Editor’s note: This profile is excerpted from a story that originally appeared in the Statesman in May 2010, before Raul Labrador defeated Vaughn Ward in the Republican primary. Labrador then beat Democratic U.S. Rep. Walt Minnick in November 2010 to win the 1st District seat.
Raul Labrador was born Dec. 8, 1967, in Carolina, Puerto Rico. His mother, Ana Pastor, 26, was unmarried; his father was married with five sons. A tourism official, Jose Labrador did not leave his wife. He did see his son once a year, to bring him a birthday gift.
Pastor lost her job in advertising for having a child out of wedlock but became a TV personality who hosted “10 minutos para ti” (Ten Minutes for You) and the 3 o’clock movie. Later, she became the first woman sales rep for Mars Inc. in Puerto Rico.
She sent Raul to private schools, including four years at a military academy and two years in a bilingual school, to ready him for the mainland. “Every single decision was based on what was best for me, “ he said.
In 1981, they arrived in Las Vegas and within months joined the LDS Church. It became the family’s rock. Raul helped out at Deseret Industries while the family was supported by the church during a lean stretch.
Labrador’s LDS bishop, Ed Smith, became a surrogate father. A partner in Sun Pacific, a major California orange grower, Smith said, “I saw something unusual in a young fellow with wonderful capabilities. He didn’t let me down.”
Smith and his wife paid for Labrador’s college, sending him off to Brigham Young University in a 1976 Datsun salvaged from Smith’s wrecking yard.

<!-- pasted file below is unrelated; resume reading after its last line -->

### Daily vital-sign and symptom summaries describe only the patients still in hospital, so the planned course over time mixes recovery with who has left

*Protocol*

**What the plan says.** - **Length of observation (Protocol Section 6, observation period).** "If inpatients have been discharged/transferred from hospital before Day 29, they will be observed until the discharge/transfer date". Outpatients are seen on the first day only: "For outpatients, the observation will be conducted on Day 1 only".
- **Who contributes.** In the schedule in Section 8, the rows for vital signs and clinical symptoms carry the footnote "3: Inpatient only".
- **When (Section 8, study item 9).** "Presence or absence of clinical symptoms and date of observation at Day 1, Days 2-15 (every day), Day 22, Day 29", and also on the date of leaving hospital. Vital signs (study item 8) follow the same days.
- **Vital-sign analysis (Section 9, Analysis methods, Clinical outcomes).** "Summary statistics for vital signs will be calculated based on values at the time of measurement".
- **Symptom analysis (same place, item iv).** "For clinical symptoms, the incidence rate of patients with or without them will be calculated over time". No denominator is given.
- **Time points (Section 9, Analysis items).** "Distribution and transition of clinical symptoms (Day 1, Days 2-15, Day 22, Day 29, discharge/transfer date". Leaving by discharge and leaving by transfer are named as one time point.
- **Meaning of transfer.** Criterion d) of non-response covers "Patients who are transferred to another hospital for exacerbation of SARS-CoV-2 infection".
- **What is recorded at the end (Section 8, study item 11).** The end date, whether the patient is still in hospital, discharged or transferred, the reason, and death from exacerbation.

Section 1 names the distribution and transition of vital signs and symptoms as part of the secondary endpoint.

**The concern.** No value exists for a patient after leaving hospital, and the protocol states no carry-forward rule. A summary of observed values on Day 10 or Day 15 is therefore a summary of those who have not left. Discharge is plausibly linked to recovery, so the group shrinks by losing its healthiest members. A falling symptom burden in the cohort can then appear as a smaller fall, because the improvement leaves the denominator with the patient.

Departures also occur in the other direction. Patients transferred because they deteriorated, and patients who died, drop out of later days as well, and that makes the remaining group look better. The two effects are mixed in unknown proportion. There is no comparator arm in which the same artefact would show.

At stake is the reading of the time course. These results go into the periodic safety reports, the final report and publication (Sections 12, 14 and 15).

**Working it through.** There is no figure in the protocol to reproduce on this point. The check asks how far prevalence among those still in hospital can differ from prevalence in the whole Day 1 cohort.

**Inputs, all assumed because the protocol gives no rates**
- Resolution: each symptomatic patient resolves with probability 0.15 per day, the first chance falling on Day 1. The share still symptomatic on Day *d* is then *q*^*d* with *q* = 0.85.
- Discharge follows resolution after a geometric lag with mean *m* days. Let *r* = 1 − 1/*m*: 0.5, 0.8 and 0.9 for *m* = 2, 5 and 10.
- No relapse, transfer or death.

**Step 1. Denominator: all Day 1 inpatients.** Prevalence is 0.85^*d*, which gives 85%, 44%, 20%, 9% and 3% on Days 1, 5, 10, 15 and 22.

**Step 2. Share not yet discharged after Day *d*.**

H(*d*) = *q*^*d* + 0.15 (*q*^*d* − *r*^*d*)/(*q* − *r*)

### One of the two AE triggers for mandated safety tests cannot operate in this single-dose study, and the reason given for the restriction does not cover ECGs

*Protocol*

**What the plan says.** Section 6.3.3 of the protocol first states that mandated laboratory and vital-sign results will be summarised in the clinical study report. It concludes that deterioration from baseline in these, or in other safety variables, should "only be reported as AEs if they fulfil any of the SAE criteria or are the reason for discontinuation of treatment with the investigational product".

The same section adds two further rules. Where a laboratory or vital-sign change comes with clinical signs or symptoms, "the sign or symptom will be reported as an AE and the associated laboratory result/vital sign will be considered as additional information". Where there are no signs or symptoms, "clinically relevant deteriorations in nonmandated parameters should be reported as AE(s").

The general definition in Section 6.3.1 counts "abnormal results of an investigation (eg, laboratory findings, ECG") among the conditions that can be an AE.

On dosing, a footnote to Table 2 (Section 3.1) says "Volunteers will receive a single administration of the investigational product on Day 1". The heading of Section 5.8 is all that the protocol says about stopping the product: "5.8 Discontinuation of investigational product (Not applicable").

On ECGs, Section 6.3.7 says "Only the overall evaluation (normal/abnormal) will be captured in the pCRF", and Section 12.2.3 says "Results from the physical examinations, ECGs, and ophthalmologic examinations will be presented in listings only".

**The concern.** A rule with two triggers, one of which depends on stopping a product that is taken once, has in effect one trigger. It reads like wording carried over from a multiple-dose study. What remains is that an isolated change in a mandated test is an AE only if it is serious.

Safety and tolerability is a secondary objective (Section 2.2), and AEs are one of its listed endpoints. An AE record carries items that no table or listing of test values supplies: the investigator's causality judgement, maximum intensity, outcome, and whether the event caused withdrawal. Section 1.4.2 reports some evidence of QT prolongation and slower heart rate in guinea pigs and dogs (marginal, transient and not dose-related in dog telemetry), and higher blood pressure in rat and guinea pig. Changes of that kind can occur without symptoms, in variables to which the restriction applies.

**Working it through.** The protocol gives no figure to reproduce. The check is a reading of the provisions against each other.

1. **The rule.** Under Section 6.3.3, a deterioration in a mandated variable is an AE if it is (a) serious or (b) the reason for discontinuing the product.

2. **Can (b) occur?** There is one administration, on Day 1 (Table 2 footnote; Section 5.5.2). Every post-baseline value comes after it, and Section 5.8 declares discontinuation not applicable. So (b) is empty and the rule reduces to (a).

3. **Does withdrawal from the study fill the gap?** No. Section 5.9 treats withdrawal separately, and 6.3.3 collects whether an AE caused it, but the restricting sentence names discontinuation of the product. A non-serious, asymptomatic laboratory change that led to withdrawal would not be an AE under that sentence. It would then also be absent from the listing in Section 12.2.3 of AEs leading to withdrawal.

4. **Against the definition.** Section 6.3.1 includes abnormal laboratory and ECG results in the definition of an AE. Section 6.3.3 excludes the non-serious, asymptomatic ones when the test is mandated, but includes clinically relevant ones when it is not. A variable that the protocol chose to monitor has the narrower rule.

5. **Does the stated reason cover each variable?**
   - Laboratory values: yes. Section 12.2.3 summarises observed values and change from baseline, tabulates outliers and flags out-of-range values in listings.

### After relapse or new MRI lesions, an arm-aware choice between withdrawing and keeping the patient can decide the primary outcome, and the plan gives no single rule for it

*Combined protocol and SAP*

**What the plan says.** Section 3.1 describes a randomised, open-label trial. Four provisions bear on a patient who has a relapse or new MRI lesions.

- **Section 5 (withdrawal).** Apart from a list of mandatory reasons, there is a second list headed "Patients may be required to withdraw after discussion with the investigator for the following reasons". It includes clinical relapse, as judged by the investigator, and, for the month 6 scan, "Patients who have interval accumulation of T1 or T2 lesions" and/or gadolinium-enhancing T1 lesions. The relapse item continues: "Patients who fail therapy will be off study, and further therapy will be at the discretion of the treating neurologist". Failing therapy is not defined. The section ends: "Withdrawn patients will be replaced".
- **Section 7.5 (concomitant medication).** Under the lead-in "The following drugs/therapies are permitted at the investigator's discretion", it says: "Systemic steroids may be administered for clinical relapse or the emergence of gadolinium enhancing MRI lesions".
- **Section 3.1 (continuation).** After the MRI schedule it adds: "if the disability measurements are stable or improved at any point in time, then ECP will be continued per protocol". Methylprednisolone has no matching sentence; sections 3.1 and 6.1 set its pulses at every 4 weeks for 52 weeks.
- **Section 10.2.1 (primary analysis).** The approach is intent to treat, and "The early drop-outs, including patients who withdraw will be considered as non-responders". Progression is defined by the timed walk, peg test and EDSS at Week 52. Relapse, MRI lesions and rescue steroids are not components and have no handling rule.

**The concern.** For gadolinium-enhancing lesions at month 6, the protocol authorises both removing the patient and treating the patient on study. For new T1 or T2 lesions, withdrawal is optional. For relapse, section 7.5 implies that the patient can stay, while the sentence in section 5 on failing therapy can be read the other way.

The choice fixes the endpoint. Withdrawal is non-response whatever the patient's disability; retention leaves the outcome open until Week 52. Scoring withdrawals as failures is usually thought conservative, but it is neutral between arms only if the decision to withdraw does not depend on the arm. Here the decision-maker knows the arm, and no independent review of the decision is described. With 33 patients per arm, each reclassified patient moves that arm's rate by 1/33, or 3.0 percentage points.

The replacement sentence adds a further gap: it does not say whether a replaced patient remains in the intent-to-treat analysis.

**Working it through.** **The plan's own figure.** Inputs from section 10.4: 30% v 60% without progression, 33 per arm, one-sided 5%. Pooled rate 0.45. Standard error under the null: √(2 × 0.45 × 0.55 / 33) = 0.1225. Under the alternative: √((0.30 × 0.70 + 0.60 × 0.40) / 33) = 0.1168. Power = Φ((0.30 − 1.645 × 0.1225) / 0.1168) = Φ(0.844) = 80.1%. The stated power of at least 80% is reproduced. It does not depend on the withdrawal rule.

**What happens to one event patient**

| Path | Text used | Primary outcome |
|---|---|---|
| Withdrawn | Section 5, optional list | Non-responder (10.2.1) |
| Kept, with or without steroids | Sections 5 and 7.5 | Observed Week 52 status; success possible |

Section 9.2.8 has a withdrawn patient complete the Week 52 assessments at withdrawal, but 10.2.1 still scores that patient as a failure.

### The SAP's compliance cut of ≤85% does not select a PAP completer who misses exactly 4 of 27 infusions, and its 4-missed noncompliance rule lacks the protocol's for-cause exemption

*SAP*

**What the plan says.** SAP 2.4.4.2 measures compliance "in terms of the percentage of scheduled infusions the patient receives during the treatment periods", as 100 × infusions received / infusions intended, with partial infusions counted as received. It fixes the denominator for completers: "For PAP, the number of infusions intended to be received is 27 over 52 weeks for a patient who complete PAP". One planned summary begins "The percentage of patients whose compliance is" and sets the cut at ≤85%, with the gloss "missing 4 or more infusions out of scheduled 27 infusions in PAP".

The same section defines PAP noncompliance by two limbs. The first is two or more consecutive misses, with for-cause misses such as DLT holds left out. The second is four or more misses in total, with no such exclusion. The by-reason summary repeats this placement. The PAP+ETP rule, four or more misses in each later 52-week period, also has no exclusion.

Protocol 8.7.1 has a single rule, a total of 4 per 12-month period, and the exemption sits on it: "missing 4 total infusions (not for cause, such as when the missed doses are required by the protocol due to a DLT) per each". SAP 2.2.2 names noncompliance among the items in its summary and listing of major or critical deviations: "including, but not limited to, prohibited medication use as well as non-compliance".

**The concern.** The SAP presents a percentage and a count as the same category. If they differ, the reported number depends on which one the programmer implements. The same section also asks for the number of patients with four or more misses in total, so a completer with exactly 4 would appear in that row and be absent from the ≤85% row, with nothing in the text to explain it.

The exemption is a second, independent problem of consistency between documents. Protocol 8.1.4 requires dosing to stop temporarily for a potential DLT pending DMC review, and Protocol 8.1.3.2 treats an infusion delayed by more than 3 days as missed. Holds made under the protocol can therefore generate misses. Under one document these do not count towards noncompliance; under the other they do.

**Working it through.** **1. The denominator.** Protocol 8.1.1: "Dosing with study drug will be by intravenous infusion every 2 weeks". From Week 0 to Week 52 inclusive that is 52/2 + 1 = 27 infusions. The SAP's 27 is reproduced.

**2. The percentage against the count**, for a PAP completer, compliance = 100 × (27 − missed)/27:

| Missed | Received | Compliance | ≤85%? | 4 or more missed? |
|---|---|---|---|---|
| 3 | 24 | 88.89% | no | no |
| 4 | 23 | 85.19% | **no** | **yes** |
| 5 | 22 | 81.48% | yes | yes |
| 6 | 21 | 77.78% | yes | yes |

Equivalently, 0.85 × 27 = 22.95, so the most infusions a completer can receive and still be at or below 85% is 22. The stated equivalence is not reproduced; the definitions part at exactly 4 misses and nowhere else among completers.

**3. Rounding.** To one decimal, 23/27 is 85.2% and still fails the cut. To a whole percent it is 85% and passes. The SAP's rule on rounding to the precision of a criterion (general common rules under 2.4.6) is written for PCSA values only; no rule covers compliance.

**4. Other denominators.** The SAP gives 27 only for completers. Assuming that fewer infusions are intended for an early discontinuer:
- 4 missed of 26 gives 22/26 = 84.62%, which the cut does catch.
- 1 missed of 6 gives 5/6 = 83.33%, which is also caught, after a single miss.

MISSION AND MARRIAGE
After the 1985-86 school year at BYU, Labrador worked at a Las Vegas Cadillac dealership. From January 1987 to January 1989, he was in Chile on an LDS mission. He was chosen as one of two assistants to the mission president. The other was Tim Barney of Utah. “He cared about the people we were trying to teach, but he cared just as much, if not more, about the missionaries,” Barney said. “He wanted them to develop life skills. He was always concerned they weren’t learning good work habits or learning to concentrate and that was going to carry over in their lives and careers.”
Back at BYU, Labrador met Becca Johnson, one of 11 children of Ted and Jan Johnson of Boise. The Johnsons founded Skyline Development Co., which has developed homes for more than 15,000 people. The couple also founded the Boise Research Center, near Hewlett-Packard. They married June 28, 1991, in the Las Vegas Temple. Now with five children, they are members of the Eagle 2nd Ward, where Labrador teaches Sunday school.
Labrador earned his degree in Spanish in 1992, as his mother earned her teaching degree at UNLV. Becca also completed her studies in 1992; she has a master’s in education and a specialist’s degree in school psychology. The couple lived briefly in Boise, where their first child, Michael, was born. The Labradors then moved to Seattle, and Labrador earned his law degree from the University of Washington in 1995.
BUILDING A BUSINESS
Labrador was a law clerk in the U.S. attorney’s office and worked in a private firm in Seattle before returning to Boise in 1996. He was a federal court law clerk and staff attorney for 18 months and spent almost two years as an associate attorney at two Boise firms. In 2000, he opened Labrador Law Offices in Boise and Nampa.